Influence of ungulates on the vegetation composition and diversity of mixed deciduous and coniferous mountain forest in Austria

  • Miriam Meier
  • Dieter Stöhr
  • Janette Walde
  • Erich Tasser
Original Article

DOI: 10.1007/s10344-017-1087-4

Cite this article as:
Meier, M., Stöhr, D., Walde, J. et al. Eur J Wildl Res (2017) 63: 29. doi:10.1007/s10344-017-1087-4

Abstract

The often highly elevated stocks of ungulates (red and roe deer and chamois) in the Alps shape the composition of the woody vegetation. The aim of this study was to investigate the influence of ungulates on the mixed deciduous and coniferous mountain forest in the district of Reutte, which boasts the highest density of ungulates in Tyrol (Austria), with a special focus on the effect of browsing by ungulates on plant diversity of the herb layer, different shrub layers. and the tree layer. Our results showed that within the fenced ungulate exclosures, (1) the composition of trees shifted towards fir (Abies alba) and various deciduous trees, whereas outside the fences, spruce became the dominant species; (2) the cover of dwarf shrubs and upper and lower shrub layers (1.3–5.0 and 0.5–1.3 m, respectively) increased significantly; (3) the cover of grasses decreased significantly and (4) the diversity decreased as an increase in the diversity of the tree and shrub layer was overcompensated by a significant decrease in the diversity of the undergrowth vegetation. Browsing by ungulates benefited grass species in the understory and altered the relative abundance of tree species in the lower layer which could, over time, result in compositional shifts in the canopy.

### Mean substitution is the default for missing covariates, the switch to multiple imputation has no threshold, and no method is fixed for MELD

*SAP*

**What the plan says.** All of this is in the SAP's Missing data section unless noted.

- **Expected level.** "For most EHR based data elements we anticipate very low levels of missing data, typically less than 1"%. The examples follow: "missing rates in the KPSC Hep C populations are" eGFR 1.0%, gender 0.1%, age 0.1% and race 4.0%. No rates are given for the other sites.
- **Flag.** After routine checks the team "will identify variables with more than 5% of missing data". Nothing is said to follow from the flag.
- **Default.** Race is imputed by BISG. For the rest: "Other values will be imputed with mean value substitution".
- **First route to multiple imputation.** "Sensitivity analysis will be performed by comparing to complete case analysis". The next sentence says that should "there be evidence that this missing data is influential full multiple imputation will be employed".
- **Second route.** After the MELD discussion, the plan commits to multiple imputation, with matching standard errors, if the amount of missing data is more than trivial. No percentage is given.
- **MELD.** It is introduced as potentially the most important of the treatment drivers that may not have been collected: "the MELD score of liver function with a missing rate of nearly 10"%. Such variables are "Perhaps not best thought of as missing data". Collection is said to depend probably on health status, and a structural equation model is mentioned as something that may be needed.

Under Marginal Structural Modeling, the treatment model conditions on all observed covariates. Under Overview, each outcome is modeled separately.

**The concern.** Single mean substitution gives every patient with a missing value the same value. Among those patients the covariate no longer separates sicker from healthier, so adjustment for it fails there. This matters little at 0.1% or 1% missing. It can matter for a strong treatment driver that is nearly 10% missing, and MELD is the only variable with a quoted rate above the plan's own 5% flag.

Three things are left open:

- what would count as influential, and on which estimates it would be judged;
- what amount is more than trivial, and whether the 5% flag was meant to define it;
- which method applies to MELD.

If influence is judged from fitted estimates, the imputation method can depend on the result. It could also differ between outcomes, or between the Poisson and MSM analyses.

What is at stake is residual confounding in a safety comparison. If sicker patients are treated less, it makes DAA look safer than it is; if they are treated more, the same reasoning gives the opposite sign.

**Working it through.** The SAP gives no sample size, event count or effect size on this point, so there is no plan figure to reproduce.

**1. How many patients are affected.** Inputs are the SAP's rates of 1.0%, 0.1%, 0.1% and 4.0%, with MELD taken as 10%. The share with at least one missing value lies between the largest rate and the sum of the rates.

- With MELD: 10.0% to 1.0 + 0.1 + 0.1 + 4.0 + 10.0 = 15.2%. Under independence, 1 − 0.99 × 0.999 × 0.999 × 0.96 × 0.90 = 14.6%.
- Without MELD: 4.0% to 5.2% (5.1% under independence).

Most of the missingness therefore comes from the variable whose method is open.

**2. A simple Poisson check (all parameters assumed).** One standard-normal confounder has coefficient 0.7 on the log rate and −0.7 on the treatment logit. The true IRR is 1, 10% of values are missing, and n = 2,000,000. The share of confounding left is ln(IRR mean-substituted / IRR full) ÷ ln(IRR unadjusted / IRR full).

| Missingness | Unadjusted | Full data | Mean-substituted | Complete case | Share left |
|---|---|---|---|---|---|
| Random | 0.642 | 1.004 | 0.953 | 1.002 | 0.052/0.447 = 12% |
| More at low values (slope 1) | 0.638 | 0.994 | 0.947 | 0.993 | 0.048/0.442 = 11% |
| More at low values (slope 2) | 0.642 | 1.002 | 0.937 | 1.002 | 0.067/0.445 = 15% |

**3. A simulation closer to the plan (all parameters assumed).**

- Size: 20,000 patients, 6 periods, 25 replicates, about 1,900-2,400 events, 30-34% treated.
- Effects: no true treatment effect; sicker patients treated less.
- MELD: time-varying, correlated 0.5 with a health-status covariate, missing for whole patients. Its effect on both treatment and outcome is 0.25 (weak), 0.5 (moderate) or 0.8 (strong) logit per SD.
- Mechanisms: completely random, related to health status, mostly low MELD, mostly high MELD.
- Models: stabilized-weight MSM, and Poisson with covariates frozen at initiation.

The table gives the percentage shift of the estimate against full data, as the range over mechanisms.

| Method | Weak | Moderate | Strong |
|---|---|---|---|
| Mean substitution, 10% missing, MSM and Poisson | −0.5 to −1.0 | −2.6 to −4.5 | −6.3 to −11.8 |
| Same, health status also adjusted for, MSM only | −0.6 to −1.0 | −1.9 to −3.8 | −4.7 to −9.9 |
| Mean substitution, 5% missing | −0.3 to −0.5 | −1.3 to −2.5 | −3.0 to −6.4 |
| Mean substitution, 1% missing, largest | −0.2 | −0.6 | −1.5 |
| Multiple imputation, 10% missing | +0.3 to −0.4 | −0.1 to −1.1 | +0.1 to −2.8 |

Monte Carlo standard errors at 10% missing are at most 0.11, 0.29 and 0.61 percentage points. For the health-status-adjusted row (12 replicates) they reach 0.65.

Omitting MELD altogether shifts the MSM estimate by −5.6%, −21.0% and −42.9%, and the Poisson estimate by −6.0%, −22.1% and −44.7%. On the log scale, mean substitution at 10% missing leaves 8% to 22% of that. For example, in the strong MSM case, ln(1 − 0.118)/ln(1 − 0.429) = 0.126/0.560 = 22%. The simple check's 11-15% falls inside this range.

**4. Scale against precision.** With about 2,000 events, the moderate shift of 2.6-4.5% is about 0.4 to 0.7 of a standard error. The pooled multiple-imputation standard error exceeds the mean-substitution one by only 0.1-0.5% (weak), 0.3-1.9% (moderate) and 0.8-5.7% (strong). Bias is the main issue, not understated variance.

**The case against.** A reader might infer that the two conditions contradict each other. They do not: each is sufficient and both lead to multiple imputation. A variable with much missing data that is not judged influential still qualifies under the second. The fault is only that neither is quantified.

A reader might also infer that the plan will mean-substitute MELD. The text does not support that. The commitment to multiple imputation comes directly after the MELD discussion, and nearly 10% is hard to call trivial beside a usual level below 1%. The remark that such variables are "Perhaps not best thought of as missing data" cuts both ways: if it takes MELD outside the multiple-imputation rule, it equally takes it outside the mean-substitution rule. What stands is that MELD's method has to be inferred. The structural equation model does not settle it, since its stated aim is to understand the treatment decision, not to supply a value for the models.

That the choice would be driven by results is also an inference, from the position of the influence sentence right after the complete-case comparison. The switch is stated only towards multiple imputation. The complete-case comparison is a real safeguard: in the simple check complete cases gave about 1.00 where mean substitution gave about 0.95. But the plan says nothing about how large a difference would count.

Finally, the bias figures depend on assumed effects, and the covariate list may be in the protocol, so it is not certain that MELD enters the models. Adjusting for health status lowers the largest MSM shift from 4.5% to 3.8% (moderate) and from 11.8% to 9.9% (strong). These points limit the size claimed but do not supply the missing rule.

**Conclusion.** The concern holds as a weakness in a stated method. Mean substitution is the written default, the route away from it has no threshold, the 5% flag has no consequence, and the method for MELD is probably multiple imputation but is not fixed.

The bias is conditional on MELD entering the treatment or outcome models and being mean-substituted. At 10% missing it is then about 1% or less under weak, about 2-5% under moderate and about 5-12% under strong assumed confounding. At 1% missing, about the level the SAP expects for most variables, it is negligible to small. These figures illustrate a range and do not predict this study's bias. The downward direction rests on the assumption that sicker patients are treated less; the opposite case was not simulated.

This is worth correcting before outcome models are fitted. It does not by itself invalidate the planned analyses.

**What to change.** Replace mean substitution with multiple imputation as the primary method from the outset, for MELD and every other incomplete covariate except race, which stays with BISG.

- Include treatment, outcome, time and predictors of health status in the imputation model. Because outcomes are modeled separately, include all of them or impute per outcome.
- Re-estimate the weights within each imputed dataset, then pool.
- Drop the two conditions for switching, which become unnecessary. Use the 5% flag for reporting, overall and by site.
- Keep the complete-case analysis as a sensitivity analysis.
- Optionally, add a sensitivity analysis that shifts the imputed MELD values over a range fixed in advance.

Keywords

Game browsing Fenced ungulate exclosures Mixed mountain forest Plant diversity Understory vegetation Vegetation composition 

Supplementary material

10344_2017_1087_MOESM1_ESM.docx (87 kb)
ESM 1(DOCX 87 kb)

Copyright information

© Springer-Verlag Berlin Heidelberg 2017

Authors and Affiliations

  • Miriam Meier
    • 1
  • Dieter Stöhr
    • 2
  • Janette Walde
    • 3
  • Erich Tasser
    • 4
  1. 1.Institute of EcologyUniversity of InnsbruckInnsbruckAustria
  2. 2.Tyrolean Forest ServiceProvince of TyrolInnsbruckAustria
  3. 3.Department of Statistics, Faculty of Economics and StatisticsUniversity of InnsbruckInnsbruckAustria
  4. 4.Institute for Alpine EnvironmentEuropean Academy Bozen/BolzanoBolzanoItaly

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